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This is from my latest article over at Geopolitical Intelligence Services:
Today I was asked to do an interview with a Danish radio station about Donald Trump and about whether one could say anything positive about him or rather about his economic agenda. I declined to do the interview. I frankly speaking has nothing positive to say about Trump.
In yesterday’s blog post I wrote about why I believe it is the combination of Donald Trump’s fiscal stimulus plans (infrastructure investments and tax cuts) combined with the Federal Reserve’s willingness not to (fully) offset this, which has pushed inflation expectations in the bond markets up very significantly since Tuesday.
Some have suggested that when Janet Yellen’s term as Federal Reserve chair expires in 2018 then Donald Trump will try to replace her with a more “hawkish” chairman.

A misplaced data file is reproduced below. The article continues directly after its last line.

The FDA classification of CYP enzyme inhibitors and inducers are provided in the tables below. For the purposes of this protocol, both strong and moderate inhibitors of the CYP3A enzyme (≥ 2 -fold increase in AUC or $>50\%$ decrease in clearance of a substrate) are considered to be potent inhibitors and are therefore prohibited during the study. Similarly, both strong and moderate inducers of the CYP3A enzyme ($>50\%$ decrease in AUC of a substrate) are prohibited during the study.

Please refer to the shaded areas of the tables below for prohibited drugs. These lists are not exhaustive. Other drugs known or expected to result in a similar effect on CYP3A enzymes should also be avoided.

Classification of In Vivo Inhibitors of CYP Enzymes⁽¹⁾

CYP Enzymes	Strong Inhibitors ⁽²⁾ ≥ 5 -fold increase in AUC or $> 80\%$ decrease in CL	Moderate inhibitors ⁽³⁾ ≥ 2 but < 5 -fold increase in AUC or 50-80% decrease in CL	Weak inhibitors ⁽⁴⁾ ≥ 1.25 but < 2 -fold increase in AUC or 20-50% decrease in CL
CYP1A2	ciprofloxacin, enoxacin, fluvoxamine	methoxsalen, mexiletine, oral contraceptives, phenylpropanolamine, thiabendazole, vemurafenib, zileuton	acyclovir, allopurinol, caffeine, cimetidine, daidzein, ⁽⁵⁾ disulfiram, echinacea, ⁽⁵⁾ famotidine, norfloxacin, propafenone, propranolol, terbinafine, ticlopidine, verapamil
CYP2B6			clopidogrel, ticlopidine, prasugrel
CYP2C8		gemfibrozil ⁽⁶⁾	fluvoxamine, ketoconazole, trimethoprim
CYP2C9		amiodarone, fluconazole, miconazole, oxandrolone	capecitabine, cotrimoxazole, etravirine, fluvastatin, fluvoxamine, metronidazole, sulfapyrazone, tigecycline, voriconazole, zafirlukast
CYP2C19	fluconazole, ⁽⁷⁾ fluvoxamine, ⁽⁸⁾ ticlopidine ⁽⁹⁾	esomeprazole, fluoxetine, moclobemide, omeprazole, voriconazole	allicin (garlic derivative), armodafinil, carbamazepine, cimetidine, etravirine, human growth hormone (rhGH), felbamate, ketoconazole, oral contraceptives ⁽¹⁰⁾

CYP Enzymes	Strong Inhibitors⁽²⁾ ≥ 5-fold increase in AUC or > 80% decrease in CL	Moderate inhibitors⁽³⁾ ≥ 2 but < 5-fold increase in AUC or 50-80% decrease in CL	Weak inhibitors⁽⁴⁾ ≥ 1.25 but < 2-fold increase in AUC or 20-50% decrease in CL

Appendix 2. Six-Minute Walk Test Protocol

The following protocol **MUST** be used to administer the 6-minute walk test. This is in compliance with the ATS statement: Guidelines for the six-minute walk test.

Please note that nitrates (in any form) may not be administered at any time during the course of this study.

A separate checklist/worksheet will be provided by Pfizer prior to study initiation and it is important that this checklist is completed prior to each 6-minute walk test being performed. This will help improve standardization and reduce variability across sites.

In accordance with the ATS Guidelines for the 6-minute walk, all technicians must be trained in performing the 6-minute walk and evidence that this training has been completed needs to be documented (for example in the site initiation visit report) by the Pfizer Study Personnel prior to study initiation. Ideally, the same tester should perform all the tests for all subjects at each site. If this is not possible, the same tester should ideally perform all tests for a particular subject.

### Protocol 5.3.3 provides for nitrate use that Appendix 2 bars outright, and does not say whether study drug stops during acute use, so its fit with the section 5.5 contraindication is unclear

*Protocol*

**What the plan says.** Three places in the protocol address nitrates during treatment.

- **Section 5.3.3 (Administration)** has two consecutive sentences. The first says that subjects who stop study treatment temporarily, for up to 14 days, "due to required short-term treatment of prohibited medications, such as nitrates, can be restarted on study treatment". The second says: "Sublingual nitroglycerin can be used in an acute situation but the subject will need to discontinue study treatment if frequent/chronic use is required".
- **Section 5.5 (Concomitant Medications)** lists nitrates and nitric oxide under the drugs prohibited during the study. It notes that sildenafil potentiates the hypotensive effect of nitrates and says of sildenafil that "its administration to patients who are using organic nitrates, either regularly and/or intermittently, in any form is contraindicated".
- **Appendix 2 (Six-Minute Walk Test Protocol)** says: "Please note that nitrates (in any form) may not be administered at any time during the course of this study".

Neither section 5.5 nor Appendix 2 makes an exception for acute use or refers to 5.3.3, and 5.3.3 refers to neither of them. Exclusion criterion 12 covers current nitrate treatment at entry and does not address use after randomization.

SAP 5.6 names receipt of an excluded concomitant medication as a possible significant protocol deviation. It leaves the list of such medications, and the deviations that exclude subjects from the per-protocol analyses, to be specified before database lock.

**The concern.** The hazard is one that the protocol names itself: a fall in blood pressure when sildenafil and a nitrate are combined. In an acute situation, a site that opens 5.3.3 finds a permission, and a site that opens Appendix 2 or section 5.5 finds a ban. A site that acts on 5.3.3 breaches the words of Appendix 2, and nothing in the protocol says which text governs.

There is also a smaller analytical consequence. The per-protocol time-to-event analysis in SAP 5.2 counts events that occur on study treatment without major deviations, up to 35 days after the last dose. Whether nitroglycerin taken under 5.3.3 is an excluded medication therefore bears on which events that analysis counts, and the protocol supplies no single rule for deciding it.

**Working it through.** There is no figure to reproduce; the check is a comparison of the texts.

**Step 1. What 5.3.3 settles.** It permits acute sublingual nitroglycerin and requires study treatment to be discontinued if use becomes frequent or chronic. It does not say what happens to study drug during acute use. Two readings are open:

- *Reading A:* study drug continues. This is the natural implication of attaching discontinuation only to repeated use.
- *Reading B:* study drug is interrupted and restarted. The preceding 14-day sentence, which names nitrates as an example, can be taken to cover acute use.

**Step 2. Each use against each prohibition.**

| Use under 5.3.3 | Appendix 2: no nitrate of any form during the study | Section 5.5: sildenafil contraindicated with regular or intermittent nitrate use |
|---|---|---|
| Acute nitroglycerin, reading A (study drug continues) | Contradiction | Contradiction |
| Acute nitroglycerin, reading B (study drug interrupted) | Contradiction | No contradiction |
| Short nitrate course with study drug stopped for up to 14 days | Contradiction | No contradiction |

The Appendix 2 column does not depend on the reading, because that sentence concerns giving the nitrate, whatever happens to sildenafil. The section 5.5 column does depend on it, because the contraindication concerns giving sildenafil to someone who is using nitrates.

President Reagan and the chairman of the Federal Reserve Board, Paul A. Volcker, met Monday to discuss monetary and budget policy, Administration officals confirmed today…
10 years ago today – I was at a Christmas party with my then employer Danske Bank when we got the sad news. Milton Friedman my big hero had died.
It is hard to find any good economic arguments for protectionism. Economists have known this at least since Adam Smith wrote the Wealth of Nations in 1776. That, however, has not stopped president-elect Donald Trump putting forward his protectionist agenda.
I’m not a white nationalist, I’m a nationalist. I’m an economic nationalist…
At Markets & Money Advisory we have tried to think a bit about different themes and scenarios for the global economy and markets in 2017.